“But as he began his speech–the sort of customary speech that you know long before you hear it, following the imperial formula and accompanied by heavy chest tones, altogether meaningless and unjustified–as my colleague cast sidelong glances my way, trying to warn me even as I fought for self-control, but in the process vividly reminding me of the pleasures of my earlier laughter–I couldn’t hold myself back. At first I only laughed at the harmless little jokes that the president scattered here and there; but whereas the law tells us to respond to these jokes only with a respectful smile, I was already letting out a full-throated laugh, I could see my colleagues give a start for fear of contagion, and I felt more sympathy for them than for myself, yet I didn’t try to turn away or cover my mouth with my hand, rather in my helplessness I kept staring into the president’s face, unable to turn away, probably feeling that it could only get worse, not better, and so it would be best to avoid any change at all.” (Find #51)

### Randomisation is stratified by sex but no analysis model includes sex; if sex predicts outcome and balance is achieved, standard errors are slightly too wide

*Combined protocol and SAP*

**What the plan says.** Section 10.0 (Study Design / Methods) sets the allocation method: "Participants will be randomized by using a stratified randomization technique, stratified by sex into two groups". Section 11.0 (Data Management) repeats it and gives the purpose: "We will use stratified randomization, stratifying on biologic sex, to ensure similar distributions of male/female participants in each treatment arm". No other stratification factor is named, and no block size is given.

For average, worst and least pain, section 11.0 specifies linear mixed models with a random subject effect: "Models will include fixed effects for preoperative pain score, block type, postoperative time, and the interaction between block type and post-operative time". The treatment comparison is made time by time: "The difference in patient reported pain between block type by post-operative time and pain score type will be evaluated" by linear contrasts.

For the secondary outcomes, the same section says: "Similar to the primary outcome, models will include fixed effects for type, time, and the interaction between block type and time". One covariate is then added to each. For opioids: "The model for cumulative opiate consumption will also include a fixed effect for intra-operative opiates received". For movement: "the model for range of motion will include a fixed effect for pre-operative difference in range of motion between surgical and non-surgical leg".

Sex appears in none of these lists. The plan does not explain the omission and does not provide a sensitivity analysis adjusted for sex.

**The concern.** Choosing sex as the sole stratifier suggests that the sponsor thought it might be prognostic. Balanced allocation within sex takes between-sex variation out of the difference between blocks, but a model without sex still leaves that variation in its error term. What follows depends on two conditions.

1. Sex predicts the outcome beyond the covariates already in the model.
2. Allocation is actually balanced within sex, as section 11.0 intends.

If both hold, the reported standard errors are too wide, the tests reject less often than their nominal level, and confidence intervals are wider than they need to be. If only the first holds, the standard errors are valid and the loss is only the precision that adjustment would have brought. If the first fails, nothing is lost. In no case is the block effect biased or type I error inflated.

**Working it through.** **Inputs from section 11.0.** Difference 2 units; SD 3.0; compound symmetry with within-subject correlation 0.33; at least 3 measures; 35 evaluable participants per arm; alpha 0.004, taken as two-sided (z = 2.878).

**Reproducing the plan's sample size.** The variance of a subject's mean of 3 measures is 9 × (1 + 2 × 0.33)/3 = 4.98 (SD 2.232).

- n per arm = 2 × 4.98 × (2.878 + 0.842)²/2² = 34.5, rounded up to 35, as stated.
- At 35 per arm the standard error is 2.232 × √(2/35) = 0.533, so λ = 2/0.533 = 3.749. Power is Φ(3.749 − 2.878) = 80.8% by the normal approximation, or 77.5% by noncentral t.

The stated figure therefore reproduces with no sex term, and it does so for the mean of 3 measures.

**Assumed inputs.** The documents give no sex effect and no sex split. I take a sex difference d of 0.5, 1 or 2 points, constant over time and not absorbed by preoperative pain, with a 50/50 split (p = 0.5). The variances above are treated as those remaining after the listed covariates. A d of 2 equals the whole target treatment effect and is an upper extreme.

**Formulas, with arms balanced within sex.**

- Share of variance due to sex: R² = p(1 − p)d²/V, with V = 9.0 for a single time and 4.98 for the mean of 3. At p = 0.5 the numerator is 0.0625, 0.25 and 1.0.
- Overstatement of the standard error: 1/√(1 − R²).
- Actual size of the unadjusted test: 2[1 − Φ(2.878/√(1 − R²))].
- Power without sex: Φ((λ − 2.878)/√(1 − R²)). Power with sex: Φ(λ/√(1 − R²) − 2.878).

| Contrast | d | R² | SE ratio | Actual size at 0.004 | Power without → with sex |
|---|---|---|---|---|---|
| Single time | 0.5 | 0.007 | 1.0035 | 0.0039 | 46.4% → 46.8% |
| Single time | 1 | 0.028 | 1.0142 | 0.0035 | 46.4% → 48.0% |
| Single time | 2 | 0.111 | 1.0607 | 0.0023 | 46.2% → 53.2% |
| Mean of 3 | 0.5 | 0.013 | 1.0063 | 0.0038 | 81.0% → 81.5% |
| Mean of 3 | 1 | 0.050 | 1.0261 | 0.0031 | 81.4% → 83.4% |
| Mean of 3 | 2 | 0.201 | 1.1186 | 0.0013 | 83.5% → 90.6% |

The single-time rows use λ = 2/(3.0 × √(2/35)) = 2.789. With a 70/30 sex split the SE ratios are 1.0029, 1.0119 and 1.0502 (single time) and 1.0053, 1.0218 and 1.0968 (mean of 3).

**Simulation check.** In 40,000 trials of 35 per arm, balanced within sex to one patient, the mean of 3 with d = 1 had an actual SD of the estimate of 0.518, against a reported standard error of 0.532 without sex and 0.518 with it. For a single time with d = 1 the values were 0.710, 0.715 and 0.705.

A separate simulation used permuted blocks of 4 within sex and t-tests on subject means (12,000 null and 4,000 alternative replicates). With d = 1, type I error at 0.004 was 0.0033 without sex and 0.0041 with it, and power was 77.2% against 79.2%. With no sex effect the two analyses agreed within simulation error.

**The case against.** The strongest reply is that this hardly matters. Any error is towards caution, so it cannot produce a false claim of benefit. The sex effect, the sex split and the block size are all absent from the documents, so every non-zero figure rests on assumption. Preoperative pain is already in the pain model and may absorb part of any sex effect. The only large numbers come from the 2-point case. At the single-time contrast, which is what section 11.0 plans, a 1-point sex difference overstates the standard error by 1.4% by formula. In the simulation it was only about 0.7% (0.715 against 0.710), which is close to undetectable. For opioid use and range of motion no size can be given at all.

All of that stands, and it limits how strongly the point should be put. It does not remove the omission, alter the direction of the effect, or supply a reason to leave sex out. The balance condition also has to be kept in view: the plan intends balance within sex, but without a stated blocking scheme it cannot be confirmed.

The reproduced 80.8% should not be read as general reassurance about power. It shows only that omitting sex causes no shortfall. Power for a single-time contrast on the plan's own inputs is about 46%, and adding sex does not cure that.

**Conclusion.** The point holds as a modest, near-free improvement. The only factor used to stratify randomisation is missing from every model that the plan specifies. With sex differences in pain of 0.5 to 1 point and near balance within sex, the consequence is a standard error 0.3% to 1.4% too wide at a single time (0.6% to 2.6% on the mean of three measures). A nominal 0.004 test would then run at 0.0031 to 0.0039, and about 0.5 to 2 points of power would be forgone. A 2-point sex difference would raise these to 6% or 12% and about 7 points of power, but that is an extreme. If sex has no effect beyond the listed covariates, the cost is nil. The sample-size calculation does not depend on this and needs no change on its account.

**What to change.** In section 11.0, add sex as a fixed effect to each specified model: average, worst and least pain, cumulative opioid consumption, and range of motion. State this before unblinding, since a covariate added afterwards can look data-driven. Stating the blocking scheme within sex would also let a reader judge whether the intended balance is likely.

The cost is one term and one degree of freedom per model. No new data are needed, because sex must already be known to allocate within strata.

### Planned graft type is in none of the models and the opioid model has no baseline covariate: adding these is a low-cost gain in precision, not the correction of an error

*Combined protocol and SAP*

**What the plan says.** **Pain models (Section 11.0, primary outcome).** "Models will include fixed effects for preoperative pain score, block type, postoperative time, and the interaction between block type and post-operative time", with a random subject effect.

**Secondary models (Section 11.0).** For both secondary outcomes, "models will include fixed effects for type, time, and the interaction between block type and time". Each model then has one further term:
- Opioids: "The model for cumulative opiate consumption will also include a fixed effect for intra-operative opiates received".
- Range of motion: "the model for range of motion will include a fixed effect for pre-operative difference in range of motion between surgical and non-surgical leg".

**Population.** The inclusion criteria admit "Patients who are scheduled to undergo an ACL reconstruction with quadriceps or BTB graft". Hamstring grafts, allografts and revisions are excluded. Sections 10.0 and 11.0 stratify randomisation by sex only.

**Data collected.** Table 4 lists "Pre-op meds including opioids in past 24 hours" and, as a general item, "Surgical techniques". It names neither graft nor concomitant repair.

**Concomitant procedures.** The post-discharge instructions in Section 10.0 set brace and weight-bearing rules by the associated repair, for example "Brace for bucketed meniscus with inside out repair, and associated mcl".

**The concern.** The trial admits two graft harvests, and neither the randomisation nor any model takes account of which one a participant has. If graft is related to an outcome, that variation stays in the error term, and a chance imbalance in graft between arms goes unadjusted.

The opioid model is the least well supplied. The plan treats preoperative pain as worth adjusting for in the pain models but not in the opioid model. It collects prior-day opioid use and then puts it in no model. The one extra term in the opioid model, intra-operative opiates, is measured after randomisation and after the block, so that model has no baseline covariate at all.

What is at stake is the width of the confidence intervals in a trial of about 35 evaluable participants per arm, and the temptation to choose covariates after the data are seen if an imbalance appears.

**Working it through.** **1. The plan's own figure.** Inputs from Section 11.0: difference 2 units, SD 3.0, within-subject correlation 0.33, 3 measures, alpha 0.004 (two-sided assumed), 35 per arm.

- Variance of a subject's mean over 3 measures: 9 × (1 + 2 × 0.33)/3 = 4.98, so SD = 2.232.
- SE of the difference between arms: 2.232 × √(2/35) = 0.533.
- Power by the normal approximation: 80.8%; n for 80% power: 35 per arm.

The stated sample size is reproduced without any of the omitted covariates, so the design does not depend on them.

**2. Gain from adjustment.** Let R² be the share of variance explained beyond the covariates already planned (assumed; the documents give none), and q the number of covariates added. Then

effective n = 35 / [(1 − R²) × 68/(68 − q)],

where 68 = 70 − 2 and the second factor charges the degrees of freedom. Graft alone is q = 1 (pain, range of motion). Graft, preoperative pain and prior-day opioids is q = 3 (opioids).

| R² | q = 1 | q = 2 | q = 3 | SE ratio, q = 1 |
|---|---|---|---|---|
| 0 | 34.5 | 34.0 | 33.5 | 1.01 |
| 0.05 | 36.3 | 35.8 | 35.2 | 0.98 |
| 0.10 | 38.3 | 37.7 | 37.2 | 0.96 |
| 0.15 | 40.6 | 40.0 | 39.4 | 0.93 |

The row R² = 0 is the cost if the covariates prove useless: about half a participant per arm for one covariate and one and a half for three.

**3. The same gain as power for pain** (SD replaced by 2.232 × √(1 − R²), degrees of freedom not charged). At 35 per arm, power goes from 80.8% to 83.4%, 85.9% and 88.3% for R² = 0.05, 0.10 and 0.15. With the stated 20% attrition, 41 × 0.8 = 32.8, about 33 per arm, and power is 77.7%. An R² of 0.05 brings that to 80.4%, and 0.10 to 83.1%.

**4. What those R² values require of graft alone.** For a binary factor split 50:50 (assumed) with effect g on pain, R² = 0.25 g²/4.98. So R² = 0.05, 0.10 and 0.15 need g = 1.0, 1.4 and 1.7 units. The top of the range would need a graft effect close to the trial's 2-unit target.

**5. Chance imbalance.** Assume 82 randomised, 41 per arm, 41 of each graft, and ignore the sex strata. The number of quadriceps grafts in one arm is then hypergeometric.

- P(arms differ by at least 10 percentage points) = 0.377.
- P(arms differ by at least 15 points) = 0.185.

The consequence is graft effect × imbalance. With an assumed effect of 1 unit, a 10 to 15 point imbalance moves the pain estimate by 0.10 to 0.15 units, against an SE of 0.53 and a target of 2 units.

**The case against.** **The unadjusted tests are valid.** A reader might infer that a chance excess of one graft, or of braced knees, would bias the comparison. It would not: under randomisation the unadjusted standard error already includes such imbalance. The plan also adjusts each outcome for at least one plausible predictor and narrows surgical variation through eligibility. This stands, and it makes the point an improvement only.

The portrait of Franz Kafka that takes shape over the course of these carefully edited and selected discoveries is one of an engaging, intelligent man – someone who could be shy and nervous at times, but hardly a man totally consumed and destroyed by hopelessness and despair. This makes the singular visions that haunt his work, that continue to speak to readers and are recognized all too frequently in a real world that turns, at times, on an axis that is rightly called Kafkaesque, even more profound because they did not define his life or relationships with others. He channeled them into his writing. Maybe that release even kept him sane.
Stach argues: look at his letters, his diaries, his sketches and unfinished drafts, and it becomes clear that Kafka’s whole life was literature. Thus to understand it fully, his stories and novels tell only part of the truth. He wrote, like all great writers, because he had to. As he says in the conclusion to the piece quoted at the outset of this review:
“Wretched, wretched, and yet well intended. It’s midnight after all, but considering that I’m very well rested, that can only serve as an excuse insofar as I wouldn’t have written anything at all during the day. The burning lightbulb, the quiet apartment, the darkness outside, the last waking moments entitle me to write, even if it’s the most wretched stuff. And I hastily make use of this right. That’s just who I am.”